Analysts think AT&T's streaming strategy is muddled — and it could be a weakness as rivals Disney and NBCU launch their services


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  • Now that AT&T has closed its Time Warner acquisition, it has a lot of streaming services to manage.
  • It already has DirecTV Now, which has two tiers. It also has WatchTV and HBO Now. And it’s preparing to launch its WarnerMedia streaming service, which will have three tiers for customers to choose from. 
  • Analysts say AT&T will need to simplify its marketing message to compete in a fragmented TV ecosystem.

AT&T has a choice problem.

Having closed its Time Warner deal, it plans to build a new streaming service to compete with Netflix.

It’s started to streamline its vMVPD offerings, cutting its four DirecTV packages to two. 

But DirecTV also raised their prices by $10 a month. DirecTV Now’s cheapest tier, “PLUS,” is now $50 a month and includes broadcast stations, Turner channels, and HBO. The other option, “MAX,” costs $70 a month has everything in the cheaper tier plus regional sports networks and Cinemax. 

DirecTV also dropped A&E, AMC, Discovery, and Viacom programming from its bundles. People who want popular channels like Discovery Channel, the History Channel, or Animal Planet could switch to AT&T’s WatchTV. But WatchTV isn’t branded DirecTV and it’s not pitched on DirecTV’s site, so AT&T may be missing a chance to keep potential customers who are looking for those channels. And people can find cheaper options than both DirecTV tiers at competitors Sling TV, Hulu with Live TV, YouTube TV, and Fubo TV.

Brand confusion at AT&T

AT&T has had branded challenges since it acquired DirecTV. Originally, AT&T thought it would be able to entice new customers with a DirecTV product and mobile bundle. But people don’t buy those services that way, as the company itself has acknowledged.

A director who worked in marketing said the strategy to sell DirecTV and cellphone packages always seemed disconnected, especially as AT&T started pushing harder for wireless sales. The teams slapped clunky banner ads on the top of DirecTV websites, but many consumers didn’t associate the two products with each other or even know that AT&T and DirecTV were one company. AT&T has looked into rebranding DirecTV with a new name, said the director.

A source close to AT&T told Business Insider there’s little confusion that AT&T offers DirecTV and WatchTV. Customers can sign up for DirecTV and WatchTV services at all AT&T retail wireless stores, the source said.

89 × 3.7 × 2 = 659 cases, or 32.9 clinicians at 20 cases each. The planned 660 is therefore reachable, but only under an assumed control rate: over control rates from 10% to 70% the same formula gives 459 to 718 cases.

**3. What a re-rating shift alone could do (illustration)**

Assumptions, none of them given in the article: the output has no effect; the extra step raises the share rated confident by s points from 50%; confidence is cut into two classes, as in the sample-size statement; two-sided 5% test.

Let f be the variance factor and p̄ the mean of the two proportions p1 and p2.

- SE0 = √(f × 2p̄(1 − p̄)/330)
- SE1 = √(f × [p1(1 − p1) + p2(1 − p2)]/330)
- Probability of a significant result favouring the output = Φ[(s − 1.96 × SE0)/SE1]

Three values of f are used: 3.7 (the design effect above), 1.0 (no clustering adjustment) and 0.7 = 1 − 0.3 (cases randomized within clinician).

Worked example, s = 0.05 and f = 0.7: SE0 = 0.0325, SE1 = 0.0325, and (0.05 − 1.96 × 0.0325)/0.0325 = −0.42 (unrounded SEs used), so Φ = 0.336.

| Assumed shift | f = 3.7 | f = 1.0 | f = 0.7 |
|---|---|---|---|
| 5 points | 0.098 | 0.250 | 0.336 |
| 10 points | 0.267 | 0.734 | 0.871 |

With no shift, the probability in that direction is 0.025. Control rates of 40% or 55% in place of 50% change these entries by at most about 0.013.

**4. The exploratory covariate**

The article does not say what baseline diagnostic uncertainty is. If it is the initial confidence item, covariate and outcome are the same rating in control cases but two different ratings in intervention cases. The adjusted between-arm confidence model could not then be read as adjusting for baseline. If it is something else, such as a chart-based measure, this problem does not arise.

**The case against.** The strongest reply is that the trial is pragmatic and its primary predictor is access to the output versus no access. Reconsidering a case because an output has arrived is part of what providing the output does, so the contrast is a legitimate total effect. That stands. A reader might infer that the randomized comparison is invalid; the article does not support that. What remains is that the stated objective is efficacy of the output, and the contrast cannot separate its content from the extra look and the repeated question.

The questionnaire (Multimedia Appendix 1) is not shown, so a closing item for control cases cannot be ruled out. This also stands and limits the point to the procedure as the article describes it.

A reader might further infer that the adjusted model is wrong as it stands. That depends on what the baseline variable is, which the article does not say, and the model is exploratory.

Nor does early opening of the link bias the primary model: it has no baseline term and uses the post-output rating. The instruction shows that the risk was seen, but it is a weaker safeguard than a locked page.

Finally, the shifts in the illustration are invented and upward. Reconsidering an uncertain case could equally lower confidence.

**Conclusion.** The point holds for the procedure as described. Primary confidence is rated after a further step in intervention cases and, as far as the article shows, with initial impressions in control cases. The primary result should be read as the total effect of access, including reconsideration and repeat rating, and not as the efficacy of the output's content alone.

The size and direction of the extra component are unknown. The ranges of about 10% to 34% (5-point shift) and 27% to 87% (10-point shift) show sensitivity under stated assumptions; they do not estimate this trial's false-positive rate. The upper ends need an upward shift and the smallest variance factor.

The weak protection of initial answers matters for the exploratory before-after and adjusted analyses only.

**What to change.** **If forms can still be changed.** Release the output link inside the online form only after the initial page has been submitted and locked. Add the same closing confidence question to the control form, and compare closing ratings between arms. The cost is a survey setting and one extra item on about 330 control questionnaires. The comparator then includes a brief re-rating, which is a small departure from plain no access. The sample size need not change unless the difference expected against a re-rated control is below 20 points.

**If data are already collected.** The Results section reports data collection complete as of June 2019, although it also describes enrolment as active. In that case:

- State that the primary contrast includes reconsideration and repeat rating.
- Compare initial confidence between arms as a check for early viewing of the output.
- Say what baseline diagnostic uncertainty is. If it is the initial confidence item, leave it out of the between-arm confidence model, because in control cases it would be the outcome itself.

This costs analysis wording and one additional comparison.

Read more: ‘End us now’: DirecTV employees fear its death as AT&T gets ready to build off its giant WarnerMedia deal

But analysts say AT&T needs to do better to educate people about WatchTV.

BTIG analyst Rich Greenfield said he expects AT&T to ramp up its marketing of WatchTV, hopefully with a simplified message about its streaming offerings.

The higher-priced DirecTV Now does have benefits. Both options include HBO (now owned by AT&T). In so doing, DirecTV Now may cannibalize HBO-only subscriptions.

“I don’t think AT&T has yet figured out their complete go-to-market strategy when it comes to WarnerMedia, DirecTV Now, and how it will tie into wireless subscribers,” media analyst Dan Rayburn told Business Insider.

AT&T will compete with NBCUniversal, which will launch a streaming service in the first half of 2020, and with Disney+, which will launch in late 2019.

AT&T is also promising that WarnerMedia will launch a streamer at the end of 2019, and consumers will get three more tiers of service to choose from.

So AT&T will be managing two DirecTV Now streaming tiers, three WarnerMedia tiers, Watch TV, and HBO Now.

That’s a lot of choice for consumers in a pay-TV industry that’s already highly fragmented.

SEE ALSO: ‘End us now’: DirecTV employees fear its death as AT&T gets ready to build off its giant WarnerMedia deal

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